The International Monetary Fund (IMF) has been successful in recent years in restoring confidence in several Middle East and North Africa (MENA) countries. Since 2011, it has pledged about USD10.0bn in financial support to Jordan, Morocco and Tunisia to implement their adjustment programs and restore investor confidence. Despite their individual differences, the ongoing programs share three common causes, namely large domestic subsidies, regional instability and unfavorable global economic conditions. The plan to tackle the corresponding economic domestic and external imbalances in the three countries has been successful, although more work needs to be done to reduce wasteful spending, spur economic growth and reduce the high unemployment rates.
Jordan, Morocco and Tunisia shared three causes for their crises: large expenditure on subsidies, regional political instability and unfavorable global economic conditions. First, each of them suffered from a structurally large bill on domestic subsidies, ranging in 2011 from about 4% of GDP in Tunisia to around 6% of GDP in each of Jordan and Morocco. This resulted in a significant economic and fiscal drag on its own. It also meant that these economies were particularly vulnerable to the two other shocks that hit them. The second cause or shock was the wave of political instability which has swept the region since 2011. In the case of Jordan, this led to a disruption of gas supplies from Egypt, a breakdown of trade channels and a large inflow of Syrian refugees. The instability also caused a slowdown in economic activity in the case of Tunisia and a rise in popular demands in all three countries, which put more pressure on public finances. The third common cause was the challenging global economic environment exemplified by the crisis in the Eurozone—Tunisia and Morocco’s largest trading partner—and the high global energy and food prices which affected the three oil-importing countries.
The resulting negative shocks manifested themselves through three common symptoms: larger fiscal deficits, wider current account deficits and depletion of international reserves. The slowdown in economic activity lowered tax receipts which, together with the large subsidy costs, resulted in larger fiscal deficits. Similarly, the current account deficits widened as the weakness in the economies of trading partners and the breakdown of trade channels adversely impacted exports while the imports bill rose due to higher international energy and food prices. This led to a depletion in international reserves which declined to levels close to three-months of prospective import cover, generally considered the minimum safety level for fixed exchange rate regimes.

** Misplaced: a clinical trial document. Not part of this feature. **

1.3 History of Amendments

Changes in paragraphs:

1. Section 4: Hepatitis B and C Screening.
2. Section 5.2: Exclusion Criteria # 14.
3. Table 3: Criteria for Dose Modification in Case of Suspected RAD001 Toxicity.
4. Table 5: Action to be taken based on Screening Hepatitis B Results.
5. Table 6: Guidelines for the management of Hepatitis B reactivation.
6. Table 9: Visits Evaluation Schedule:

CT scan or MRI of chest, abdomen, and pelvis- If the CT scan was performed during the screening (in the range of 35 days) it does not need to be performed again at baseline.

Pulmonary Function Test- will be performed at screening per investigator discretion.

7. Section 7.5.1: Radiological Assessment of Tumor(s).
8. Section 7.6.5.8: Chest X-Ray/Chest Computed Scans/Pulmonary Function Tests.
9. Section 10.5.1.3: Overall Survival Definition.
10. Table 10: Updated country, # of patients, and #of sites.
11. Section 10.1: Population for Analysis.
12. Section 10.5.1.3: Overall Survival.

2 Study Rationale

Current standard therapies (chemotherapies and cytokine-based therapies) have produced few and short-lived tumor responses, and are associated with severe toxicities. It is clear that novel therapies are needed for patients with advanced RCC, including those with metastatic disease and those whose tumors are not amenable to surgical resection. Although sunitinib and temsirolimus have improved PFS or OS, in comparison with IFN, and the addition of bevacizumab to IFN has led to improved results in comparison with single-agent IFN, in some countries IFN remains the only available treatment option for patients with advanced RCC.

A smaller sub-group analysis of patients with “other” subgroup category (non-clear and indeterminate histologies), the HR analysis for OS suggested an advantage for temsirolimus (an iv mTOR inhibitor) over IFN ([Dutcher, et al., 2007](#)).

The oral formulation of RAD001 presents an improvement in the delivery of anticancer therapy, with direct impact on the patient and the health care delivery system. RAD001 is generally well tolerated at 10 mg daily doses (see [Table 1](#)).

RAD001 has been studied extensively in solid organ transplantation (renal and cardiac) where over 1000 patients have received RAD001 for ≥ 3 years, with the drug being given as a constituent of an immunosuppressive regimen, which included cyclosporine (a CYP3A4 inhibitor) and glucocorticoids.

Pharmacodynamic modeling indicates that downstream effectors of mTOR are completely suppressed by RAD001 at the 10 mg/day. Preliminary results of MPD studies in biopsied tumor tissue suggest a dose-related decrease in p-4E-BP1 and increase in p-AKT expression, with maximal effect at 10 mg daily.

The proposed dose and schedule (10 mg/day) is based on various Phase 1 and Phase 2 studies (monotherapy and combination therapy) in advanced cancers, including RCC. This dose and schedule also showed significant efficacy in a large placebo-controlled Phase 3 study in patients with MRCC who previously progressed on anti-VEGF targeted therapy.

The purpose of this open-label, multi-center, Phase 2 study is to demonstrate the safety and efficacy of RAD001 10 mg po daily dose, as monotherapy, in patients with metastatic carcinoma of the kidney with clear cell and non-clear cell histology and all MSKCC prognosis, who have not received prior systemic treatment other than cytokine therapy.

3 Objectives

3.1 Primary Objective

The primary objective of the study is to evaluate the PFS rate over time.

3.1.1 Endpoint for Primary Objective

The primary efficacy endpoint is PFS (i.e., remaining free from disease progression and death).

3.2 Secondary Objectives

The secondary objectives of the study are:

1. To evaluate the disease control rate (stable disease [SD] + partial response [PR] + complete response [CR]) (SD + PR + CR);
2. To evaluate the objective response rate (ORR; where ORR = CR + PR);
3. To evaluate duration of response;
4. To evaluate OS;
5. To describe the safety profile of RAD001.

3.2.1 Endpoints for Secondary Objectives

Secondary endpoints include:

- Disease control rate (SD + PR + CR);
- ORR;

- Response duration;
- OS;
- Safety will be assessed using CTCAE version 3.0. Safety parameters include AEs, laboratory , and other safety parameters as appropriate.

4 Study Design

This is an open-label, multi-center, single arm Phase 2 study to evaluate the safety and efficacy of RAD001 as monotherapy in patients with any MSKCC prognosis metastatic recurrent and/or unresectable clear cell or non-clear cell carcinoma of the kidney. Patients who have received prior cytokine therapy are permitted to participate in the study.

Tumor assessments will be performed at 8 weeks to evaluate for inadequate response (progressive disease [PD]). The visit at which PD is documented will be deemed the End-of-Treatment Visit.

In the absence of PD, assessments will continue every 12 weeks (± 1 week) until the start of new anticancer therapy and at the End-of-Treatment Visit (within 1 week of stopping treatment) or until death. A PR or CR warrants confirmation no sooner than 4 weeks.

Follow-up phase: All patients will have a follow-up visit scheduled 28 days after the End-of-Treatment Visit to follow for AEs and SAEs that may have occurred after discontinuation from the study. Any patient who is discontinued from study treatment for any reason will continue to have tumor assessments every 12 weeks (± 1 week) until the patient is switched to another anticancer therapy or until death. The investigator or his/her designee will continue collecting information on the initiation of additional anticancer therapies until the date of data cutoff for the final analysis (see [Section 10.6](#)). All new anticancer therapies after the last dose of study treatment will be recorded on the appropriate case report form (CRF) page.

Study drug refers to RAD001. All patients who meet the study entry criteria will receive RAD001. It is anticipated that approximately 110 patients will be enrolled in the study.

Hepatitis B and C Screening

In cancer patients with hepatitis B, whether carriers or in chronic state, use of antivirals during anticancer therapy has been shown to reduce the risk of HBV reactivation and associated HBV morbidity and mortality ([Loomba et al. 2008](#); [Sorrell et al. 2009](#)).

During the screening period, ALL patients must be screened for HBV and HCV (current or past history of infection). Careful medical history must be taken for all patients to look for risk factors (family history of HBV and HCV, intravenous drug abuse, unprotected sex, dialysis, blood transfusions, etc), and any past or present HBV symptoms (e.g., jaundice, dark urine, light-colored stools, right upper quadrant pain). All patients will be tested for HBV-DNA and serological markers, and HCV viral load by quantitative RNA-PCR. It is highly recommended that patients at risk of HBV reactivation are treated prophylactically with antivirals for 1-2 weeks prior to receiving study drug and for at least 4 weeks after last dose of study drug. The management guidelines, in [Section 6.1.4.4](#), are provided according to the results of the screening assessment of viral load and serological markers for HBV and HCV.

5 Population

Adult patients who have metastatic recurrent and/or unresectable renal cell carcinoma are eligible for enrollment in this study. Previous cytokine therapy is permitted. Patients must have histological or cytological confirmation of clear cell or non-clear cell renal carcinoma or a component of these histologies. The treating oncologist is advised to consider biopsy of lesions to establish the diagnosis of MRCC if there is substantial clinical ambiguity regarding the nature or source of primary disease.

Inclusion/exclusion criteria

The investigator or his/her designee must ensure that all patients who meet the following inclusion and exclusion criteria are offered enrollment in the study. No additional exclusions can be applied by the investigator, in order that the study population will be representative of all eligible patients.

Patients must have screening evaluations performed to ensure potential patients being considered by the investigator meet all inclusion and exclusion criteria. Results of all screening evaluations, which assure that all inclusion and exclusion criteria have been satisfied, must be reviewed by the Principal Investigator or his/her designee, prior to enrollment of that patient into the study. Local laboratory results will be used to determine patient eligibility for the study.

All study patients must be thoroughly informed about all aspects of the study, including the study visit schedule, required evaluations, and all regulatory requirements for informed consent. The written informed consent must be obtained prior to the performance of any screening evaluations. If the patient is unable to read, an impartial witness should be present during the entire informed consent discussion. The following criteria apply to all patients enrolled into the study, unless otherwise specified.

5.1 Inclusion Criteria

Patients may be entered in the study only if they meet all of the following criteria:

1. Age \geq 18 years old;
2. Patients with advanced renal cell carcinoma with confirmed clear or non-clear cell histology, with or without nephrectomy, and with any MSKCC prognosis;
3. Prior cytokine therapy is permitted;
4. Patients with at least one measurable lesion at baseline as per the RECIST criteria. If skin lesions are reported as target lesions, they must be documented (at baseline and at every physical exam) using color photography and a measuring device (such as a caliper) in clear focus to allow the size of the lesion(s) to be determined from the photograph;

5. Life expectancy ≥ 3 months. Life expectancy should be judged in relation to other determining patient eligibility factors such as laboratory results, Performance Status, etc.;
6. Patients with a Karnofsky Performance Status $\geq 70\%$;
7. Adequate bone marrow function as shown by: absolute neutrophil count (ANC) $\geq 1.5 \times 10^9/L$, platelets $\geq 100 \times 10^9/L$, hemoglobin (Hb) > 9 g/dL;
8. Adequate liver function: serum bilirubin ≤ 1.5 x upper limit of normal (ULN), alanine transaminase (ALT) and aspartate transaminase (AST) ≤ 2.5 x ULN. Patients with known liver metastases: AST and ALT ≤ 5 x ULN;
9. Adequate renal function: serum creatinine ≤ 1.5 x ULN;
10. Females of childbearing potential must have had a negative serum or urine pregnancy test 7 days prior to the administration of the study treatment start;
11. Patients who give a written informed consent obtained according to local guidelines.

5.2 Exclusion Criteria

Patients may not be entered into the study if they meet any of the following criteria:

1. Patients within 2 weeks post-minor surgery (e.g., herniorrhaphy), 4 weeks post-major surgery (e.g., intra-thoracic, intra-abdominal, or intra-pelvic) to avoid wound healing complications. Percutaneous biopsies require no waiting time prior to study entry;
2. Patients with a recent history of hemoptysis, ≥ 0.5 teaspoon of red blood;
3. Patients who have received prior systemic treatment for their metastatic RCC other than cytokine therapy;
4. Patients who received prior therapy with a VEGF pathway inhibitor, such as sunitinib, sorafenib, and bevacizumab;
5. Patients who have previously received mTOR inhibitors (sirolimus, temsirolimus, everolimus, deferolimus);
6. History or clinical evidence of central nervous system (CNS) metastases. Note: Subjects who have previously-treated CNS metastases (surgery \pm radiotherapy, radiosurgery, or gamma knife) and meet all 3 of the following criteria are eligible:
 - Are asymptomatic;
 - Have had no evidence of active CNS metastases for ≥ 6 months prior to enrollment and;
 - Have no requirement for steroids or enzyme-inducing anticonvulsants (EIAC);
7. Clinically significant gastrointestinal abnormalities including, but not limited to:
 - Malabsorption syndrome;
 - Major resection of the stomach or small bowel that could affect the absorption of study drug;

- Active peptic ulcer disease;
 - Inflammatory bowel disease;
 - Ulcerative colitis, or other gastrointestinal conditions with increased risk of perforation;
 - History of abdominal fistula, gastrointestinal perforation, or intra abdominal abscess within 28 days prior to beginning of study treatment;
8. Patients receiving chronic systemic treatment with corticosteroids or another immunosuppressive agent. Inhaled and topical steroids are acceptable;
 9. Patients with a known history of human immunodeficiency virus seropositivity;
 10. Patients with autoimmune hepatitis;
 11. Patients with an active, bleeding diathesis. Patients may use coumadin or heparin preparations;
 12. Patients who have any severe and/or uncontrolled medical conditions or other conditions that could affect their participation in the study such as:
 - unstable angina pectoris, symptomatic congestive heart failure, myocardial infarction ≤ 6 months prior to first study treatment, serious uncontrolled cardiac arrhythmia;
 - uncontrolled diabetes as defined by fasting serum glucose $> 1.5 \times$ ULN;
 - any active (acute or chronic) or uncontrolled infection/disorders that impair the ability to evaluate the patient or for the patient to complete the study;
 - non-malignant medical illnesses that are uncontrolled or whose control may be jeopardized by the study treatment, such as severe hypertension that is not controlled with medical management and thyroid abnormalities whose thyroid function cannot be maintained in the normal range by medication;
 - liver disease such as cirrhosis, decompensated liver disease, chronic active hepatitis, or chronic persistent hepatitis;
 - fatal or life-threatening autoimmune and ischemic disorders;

Gross International Reserves
The IMF-supported programs in Jordan, Morocco and Tunisia designed to tackle these negative shocks have common elements centered around three axes: subsidy reforms, mobilization of external funds and prudent monetary policy. A thorough and well-planned program of subsidy reforms was needed to tackle the inefficient and structurally large subsidy bill without breaking down social safety nets. In principle, this should involve the removal of price support provided by the government, the benefit of which has been mostly captured by higher-income groups. Inevitably, this would also hurt the poor by raising their cost of living as domestic food and energy prices go up, so the reforms should also involve protection for lower-income groups through targeted cash transfers or more-focused subsidy systems.
The second axis involved the mobilization of funds in the form of additional loans and grants not just from other countries or international organizations but also from financial markets. Both Morocco and Jordan have managed to successfully issue US dollar-denominated bonds, signaling investor confidence in the two economies against the assurances provided by the IMF support.
The final axis is prudent monetary policy which involves raising interest rates, where appropriate, to restore market confidence, reduce dollarization of deposits and build up reserves.
While the stabilization of the macroeconomic environment and the restoration of market confidence helped avert an immediate crisis, the three economies still face other challenges. Growth remains tepid: Jordan, Morocco and Tunisia are all forecast to grow by 3-4% in real terms in 2014. Unemployment remains stubbornly high: it is expected to be 12.5% in Jordan, 9.1% in Morocco and 16.0% in Tunisia in 2014. In addition, despite the progress made on reducing the subsidy bills, more needs to be done to further cut wasteful spending.
Overall, the stabilization effects of the IMF-supported programs have restored investor confidence in Jordan, Morocco and Tunisia. The adjustment policies put in place in all three countries have reduced subsidies, mobilized financial resources and reversed the negative trends in foreign reserves. This is certainly a welcome development but more work is needed to further reduce inefficient spending on subsidies, boost economic growth and reduce the persistently high unemployment levels that plague not just these countries but most of the MENA region as well.
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